Silveira et al. (1993) and Alves-dos-Santos (1999) also reported on the interaction between T. diversipes and Ludwigia flowers in Atlantic Forest areas in the states of Minas Gerais and Rio Grande do Sul in Brazil, respectively. A study carried out by Sazima & Santos (1982) about the floral biology of the Ludwigia sericea (Cambess.) H. Hara in Campinas, SP, demonstrated that one species of Tetrapedia was the effective pollinator of this plant in the area. This was determined from pollen collecting behavior as well as the frequency and time of permanence on the flowers. Similarly, Gimenes (2002) verified the efficiency of Tetrapedia sp. as a pollinator of Ludwigia elegans (Cambess.) H. Hara in marshy areas of the Parque do Carmo in the city of São Paulo. Other reports in the literature refer to the interaction between Tetrapedia and Euphorbiaceae species (Armbruster & Herzig 1984; Alves dos Santos et al. 2002). In the former study, the authors observed visits of Tetrapedia sp. to Dalechampia tiliifolia Lam. in Panamá in which flowers these bees only collected pollen. The authors did not consider Tetrapedia sp. to be an effective pollinator of Dalechampia tiliifolia, probably because of the contrasting sizes of flowers and bees. The large size of the flowers requires large resin-collecting bees for acting as pollinators. Alves-dos-Santos et al. (2002) reported a high dominance of one Dalechampia species as well as a Croton species (both belong to Euphorbiaceae) observed in pollen samples from T. diversipes nests collected at the University of São Paulo campus. Although flowers of Dalechampia are primary sources of resin for other bees (Armbruster & Webster 1981; Armbruster & Herzig 1984), they seem to be important sources of pollen for T. diversipes. The high frequency of Dalechampia's pollen grains in the analyzed samples and the absence of information on resin collection by Tetrapedia bees, reinforce the evidence that Dalechampia species are important sources of pollen for this bee. Other studies have described the collection of resources by T. diversipes from flowers of other families, such as nectar in Orchidaceae (Oncidium paranaensis Kraenzl.), pollen in Cactaceae (Opuntia sp.) in the city of Curitiba (Singer & Cocucci 1999) and oil in Malpighiaceae (Heteropterys umbelata A. Juss.) in the cerrado of São Paulo (Pedro 1994). It is well known that the oil-collecting behavior of T. diversipes on flowers of Malpighiaceae rarely results in contact with anthers, as the collection of this resource is held by these bees in the underside of the flowers (Rêgo & Albuquerque 1989). As described by Vogel (1990), Tetrapedia bees are illegitimate flower visitors on Malpighiaceae flowers. This behavior explains the low proportion of Malpighiaceae's pollen observed in the analysed samples of T. diversipes in this study.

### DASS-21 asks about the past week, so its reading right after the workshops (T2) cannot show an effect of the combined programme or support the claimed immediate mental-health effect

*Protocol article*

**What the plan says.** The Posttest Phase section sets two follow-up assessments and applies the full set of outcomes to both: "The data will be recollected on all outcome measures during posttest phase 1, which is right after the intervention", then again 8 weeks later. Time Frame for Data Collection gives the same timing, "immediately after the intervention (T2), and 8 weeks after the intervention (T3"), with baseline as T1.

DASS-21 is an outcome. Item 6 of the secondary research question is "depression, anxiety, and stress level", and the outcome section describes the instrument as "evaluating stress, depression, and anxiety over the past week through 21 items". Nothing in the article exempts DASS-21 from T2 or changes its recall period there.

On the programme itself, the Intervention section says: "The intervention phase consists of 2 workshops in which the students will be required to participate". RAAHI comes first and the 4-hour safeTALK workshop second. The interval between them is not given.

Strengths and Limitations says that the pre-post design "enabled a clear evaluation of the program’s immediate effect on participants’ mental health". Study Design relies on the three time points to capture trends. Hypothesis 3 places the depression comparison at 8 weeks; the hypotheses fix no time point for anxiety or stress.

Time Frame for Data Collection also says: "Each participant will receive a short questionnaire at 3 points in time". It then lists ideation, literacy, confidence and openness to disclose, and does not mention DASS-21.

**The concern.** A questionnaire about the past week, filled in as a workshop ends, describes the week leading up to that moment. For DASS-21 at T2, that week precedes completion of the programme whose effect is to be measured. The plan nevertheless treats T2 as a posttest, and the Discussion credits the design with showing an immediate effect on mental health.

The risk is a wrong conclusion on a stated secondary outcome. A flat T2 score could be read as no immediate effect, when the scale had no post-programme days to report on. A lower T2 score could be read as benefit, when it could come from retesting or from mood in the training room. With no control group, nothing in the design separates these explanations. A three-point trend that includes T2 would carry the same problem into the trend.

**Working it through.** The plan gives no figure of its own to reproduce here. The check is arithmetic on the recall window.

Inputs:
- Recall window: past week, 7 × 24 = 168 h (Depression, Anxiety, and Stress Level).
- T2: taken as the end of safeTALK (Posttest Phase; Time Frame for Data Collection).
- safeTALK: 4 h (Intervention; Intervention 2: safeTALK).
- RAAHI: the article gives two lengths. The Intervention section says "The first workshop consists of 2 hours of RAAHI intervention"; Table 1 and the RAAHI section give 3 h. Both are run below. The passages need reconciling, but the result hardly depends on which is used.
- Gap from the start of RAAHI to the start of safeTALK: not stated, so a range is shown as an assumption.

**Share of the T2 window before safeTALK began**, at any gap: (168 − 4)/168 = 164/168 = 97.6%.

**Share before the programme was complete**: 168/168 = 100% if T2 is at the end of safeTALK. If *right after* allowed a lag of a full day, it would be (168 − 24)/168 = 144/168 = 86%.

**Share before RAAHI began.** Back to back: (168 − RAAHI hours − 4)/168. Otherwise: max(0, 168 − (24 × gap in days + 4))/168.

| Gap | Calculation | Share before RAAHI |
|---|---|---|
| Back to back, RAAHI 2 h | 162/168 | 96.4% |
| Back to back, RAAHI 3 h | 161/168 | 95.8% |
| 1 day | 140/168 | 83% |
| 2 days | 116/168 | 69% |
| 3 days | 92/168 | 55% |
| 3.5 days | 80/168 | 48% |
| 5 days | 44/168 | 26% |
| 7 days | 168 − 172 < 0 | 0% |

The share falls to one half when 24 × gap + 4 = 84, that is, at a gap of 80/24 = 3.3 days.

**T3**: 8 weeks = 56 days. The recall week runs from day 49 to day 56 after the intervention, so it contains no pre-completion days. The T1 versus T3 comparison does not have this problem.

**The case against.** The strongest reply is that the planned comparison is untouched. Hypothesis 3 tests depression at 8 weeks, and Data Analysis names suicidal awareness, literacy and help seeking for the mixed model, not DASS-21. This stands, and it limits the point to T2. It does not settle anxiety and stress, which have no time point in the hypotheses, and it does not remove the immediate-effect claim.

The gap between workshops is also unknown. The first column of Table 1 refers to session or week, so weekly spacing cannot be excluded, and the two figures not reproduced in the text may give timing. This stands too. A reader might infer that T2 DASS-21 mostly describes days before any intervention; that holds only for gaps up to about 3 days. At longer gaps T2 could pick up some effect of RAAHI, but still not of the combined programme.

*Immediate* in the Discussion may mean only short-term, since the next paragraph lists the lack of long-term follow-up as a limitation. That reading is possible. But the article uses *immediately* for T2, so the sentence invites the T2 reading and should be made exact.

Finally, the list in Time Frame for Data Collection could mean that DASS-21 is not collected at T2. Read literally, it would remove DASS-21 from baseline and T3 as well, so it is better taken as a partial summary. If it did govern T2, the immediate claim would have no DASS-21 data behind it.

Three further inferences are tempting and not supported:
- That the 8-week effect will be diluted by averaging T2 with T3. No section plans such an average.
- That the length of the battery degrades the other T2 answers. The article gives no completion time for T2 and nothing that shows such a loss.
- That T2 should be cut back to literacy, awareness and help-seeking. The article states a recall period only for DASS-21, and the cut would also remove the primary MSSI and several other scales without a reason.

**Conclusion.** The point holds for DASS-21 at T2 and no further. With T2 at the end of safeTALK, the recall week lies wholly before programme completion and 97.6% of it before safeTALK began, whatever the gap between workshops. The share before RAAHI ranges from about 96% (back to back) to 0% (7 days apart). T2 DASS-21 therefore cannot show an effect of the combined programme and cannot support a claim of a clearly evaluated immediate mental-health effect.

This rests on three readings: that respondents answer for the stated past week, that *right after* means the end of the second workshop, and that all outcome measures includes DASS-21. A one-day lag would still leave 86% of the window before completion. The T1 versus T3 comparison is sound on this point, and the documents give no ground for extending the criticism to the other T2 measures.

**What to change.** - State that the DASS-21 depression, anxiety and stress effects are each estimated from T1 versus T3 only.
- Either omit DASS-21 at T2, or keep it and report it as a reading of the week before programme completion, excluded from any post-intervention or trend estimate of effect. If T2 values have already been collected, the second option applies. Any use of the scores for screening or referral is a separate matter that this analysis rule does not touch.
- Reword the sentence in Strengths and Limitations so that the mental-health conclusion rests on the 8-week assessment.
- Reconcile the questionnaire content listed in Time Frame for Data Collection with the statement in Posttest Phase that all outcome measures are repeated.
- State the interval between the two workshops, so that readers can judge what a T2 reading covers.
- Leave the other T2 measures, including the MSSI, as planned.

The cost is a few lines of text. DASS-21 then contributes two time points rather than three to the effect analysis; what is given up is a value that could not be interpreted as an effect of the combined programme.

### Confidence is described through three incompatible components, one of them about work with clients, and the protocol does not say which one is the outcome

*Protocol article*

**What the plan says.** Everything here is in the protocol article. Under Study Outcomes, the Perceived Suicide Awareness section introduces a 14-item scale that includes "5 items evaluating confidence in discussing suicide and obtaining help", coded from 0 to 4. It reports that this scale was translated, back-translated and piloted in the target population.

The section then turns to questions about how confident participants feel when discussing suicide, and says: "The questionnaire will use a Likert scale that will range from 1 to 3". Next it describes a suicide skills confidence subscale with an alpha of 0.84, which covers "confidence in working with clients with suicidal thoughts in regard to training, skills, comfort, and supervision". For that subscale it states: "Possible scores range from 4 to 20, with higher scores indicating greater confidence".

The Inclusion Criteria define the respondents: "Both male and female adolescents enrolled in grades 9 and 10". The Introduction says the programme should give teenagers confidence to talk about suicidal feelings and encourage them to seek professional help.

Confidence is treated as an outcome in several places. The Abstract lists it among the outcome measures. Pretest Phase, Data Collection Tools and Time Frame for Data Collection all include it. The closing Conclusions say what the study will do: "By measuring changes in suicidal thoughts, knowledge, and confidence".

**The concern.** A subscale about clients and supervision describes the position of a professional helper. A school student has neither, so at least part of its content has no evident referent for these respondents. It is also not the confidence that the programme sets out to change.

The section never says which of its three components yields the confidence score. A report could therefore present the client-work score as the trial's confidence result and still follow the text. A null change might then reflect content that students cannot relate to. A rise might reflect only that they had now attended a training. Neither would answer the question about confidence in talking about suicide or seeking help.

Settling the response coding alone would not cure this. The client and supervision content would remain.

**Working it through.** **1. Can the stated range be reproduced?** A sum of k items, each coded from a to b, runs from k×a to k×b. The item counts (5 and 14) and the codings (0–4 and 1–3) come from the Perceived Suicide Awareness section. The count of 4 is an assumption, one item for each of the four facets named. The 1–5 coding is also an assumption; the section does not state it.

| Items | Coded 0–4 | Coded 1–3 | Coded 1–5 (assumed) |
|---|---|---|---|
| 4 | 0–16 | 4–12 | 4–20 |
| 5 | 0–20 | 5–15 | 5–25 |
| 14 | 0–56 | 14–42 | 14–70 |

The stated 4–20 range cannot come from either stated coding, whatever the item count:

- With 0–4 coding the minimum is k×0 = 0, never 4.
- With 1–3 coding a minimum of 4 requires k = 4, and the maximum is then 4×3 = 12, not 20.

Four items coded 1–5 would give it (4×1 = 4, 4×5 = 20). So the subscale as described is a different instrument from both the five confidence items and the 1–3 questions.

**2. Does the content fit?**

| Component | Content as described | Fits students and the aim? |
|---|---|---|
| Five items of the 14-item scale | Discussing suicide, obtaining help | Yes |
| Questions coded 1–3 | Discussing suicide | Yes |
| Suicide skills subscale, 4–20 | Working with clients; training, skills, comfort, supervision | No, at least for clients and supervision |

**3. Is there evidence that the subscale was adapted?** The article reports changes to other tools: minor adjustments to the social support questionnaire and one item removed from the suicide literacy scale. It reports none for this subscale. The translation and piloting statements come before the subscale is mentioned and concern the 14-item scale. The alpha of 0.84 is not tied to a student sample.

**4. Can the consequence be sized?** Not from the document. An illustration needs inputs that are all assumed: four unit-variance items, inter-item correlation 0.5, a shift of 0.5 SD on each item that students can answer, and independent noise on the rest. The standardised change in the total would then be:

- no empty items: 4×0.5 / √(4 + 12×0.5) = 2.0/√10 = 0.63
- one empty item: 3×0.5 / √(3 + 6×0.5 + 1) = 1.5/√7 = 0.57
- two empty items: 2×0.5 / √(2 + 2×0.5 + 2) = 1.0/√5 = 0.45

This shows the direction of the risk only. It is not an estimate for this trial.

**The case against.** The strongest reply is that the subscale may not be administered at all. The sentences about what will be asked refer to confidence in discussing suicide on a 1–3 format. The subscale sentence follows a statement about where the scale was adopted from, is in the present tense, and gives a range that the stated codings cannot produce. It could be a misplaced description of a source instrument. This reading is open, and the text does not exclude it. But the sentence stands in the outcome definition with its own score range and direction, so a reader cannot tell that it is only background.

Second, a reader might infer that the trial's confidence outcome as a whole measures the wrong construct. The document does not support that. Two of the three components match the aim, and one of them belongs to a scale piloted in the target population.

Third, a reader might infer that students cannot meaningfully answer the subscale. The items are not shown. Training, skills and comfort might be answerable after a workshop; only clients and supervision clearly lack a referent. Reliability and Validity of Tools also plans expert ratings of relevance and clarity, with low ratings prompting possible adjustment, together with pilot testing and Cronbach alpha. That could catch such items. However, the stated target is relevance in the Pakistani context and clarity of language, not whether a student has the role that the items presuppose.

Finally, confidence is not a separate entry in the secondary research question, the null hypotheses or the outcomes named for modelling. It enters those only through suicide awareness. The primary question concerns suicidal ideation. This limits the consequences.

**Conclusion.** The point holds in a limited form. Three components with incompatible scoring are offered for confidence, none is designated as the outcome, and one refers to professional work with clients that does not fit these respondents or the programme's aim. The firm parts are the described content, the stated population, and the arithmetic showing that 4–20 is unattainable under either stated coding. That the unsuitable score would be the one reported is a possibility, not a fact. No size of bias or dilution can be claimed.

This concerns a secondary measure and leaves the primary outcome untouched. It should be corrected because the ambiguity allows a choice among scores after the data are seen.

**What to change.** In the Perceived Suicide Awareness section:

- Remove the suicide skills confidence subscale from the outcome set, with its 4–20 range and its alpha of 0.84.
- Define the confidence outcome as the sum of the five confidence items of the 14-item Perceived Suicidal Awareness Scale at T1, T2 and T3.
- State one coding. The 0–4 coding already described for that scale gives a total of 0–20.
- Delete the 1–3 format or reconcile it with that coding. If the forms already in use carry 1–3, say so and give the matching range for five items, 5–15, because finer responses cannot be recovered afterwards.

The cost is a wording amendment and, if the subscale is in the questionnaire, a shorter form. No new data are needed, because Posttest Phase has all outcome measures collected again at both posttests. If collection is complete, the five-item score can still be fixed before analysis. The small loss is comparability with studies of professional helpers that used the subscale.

In general, the diversity of sources used by T. diversipes during the wet season was higher in the area of eucalyptus with regenerating understory than in the secondary forest, even though the frequency of non-dominant pollen types was very low in both areas. The proximity to open and flooded areas, as well as the presence of a great number of vines and ruderal plant species around the area of regenerating forest could have influenced this result.